New heart treatment pushed at Parliament by Sheffield doctor

A new kind of defibrillator which could save lives was endorsed in Parliament yesterday by a junior doctor and ARVC sufferer from Sheffield.

The S-ICD (Subcutaneous Implantable Defibrillator) sits under the skin and has no leads connecting to the heart. It uses electrical pulses to control the heart rhythm.

Fran Porter-Young (pictured above right with her wife Corrie) said that this reduces the risk of infection and breakage associated with these leads. It also makes the device easier to remove.

Mrs Porter-Young, who works at the Northern General hospital on Herries Road, was diagnosed with ARVC (Arrhythmogenic Right Ventricular Cardiomyopathy) after collapsing three years ago.

ARVC is a heart condition which results in blood not being pumped around the body properly – this can lead to cardiac arrest.

A specialist suggested fitting her with an S-ICD (Subcutaneous Implantable Cardioverter-Defibrillator), a device introduced around four years ago and an alternative to the standard ICD.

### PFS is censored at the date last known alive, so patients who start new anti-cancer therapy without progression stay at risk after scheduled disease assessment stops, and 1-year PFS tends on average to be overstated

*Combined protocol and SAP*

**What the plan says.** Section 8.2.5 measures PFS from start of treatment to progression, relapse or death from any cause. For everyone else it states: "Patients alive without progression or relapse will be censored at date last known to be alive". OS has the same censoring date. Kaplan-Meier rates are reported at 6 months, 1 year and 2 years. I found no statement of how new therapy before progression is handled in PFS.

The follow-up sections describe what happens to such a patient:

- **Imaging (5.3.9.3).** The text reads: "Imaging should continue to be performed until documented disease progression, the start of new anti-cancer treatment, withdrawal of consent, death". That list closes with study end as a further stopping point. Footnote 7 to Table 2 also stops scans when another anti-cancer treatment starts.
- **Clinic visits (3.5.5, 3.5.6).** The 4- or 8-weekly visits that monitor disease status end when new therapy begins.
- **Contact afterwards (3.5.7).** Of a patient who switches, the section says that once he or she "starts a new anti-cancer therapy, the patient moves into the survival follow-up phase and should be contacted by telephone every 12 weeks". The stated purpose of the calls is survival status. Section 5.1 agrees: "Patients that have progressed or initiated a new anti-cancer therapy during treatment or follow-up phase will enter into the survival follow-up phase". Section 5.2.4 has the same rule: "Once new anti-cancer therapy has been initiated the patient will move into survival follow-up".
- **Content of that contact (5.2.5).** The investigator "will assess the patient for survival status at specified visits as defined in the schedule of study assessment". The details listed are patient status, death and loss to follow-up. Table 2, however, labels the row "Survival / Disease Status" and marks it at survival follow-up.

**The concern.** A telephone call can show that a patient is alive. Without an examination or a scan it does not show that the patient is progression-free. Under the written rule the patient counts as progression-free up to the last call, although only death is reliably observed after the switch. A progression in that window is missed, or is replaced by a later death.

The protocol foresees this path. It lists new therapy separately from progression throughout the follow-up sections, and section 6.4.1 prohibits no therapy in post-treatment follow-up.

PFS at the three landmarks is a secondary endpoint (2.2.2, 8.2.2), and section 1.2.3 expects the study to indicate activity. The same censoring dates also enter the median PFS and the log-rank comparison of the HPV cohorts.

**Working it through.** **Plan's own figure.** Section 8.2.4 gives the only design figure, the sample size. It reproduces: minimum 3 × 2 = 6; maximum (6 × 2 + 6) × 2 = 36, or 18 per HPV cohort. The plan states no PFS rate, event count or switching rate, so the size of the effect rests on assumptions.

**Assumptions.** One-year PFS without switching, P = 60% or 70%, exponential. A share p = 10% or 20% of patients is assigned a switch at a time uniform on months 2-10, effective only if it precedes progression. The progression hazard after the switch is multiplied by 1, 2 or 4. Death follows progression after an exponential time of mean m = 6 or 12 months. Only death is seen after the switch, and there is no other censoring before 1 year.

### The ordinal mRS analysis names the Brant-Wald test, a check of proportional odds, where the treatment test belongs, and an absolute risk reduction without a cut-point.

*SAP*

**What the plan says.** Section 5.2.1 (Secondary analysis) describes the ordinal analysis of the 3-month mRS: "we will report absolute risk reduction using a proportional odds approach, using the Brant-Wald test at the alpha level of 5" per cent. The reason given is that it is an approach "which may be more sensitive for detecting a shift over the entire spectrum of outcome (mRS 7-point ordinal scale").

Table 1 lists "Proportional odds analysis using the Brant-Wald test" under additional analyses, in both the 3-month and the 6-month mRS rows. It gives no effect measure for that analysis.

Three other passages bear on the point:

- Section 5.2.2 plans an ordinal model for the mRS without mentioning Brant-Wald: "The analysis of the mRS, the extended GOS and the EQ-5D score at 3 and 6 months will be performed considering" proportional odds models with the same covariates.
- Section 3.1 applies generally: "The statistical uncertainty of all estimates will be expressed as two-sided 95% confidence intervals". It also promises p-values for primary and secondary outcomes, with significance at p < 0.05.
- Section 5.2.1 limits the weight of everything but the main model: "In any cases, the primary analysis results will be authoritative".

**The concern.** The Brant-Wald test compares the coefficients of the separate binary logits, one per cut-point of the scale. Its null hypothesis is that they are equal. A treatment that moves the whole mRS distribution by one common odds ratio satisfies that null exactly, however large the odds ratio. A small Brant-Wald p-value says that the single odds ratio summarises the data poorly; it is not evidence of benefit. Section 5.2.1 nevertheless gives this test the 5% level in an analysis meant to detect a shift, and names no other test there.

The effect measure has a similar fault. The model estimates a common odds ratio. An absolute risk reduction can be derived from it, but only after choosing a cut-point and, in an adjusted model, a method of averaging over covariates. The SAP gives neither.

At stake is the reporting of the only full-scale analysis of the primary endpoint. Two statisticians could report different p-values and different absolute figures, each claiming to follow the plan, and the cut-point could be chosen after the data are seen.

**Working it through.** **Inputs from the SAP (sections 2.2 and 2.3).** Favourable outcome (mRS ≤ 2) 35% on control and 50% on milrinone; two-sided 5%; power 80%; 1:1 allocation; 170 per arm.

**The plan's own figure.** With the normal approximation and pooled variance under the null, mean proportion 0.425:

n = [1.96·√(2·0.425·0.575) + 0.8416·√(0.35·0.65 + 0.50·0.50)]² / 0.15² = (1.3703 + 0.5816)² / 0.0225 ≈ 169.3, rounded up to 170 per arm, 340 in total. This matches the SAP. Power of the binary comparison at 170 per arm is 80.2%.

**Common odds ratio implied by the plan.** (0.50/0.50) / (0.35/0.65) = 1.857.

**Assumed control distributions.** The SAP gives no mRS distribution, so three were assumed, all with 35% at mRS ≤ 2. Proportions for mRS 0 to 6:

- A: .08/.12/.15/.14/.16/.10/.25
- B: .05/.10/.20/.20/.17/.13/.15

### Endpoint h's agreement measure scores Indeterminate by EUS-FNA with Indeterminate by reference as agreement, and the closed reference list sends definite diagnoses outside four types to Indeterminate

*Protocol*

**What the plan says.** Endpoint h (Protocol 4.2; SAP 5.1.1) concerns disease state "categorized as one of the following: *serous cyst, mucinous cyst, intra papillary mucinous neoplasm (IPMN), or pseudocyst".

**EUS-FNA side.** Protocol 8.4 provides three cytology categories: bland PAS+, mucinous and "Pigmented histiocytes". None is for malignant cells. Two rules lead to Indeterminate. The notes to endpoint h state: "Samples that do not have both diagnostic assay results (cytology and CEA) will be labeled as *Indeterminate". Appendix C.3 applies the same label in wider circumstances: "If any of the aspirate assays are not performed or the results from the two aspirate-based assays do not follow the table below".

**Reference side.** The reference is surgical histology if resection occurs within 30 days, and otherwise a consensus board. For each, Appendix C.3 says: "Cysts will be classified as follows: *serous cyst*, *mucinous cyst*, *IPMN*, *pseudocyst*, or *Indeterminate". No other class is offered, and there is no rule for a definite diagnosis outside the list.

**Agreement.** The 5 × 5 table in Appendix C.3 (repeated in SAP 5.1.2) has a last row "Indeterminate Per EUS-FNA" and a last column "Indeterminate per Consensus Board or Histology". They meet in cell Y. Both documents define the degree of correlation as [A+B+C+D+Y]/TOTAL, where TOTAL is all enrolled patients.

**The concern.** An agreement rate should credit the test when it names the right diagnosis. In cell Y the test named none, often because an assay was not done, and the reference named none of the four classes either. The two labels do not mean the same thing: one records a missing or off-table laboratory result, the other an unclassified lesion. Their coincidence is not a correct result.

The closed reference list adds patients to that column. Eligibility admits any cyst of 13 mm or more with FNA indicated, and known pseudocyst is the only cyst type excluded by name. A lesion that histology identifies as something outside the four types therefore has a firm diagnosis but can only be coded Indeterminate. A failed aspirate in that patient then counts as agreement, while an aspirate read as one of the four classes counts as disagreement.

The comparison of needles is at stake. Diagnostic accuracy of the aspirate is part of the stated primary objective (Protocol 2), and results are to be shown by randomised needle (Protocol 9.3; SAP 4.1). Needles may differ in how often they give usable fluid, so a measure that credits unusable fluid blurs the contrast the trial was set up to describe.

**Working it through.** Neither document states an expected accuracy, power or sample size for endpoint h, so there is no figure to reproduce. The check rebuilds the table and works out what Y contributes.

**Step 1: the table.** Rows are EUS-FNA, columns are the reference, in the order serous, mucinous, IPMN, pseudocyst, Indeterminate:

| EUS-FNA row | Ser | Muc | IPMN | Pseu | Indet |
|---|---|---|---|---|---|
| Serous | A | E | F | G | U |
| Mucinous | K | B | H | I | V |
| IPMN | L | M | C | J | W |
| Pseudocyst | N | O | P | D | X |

According to Boston Scientific, who make the device, just over 19,000 people are fitted with S-ICDs worldwide. By contrast, millions are fitted with ICDs and pacemakers.

Mrs Porter-Young also heralded the extra options it provided her with:

“I get to make this choice about what goes into my body. I think that it made me feel a lot better about the situation, more empowered,” she said.

Yesterday she spoke at the Houses of Parliament with the Medical Technology Group, who aim to improve patient access to existing treatments and gain funding for new technologies.

Mrs Porter-Young experienced the first symptoms of her illness playing rugby while at university. Her legs went from under her a number of times, till one day she fainted during a match.

Fran (number 14) on the rugby pitch

After the hospital noticed a change in her ECG (a scan that tracks the heart), her GP booked her in to see a Cardiologist.

Before she made it to the appointment, she passed out again walking uphill in the snow.

Mrs Porter-Young highlighted that ARVC is more common in active people and urged others with symptoms – particularly those linked to exercise – to go to their GP and get checked.

“My device [the S-ICD] hasn’t gone off yet. But it will likely save my life in the future,” she said.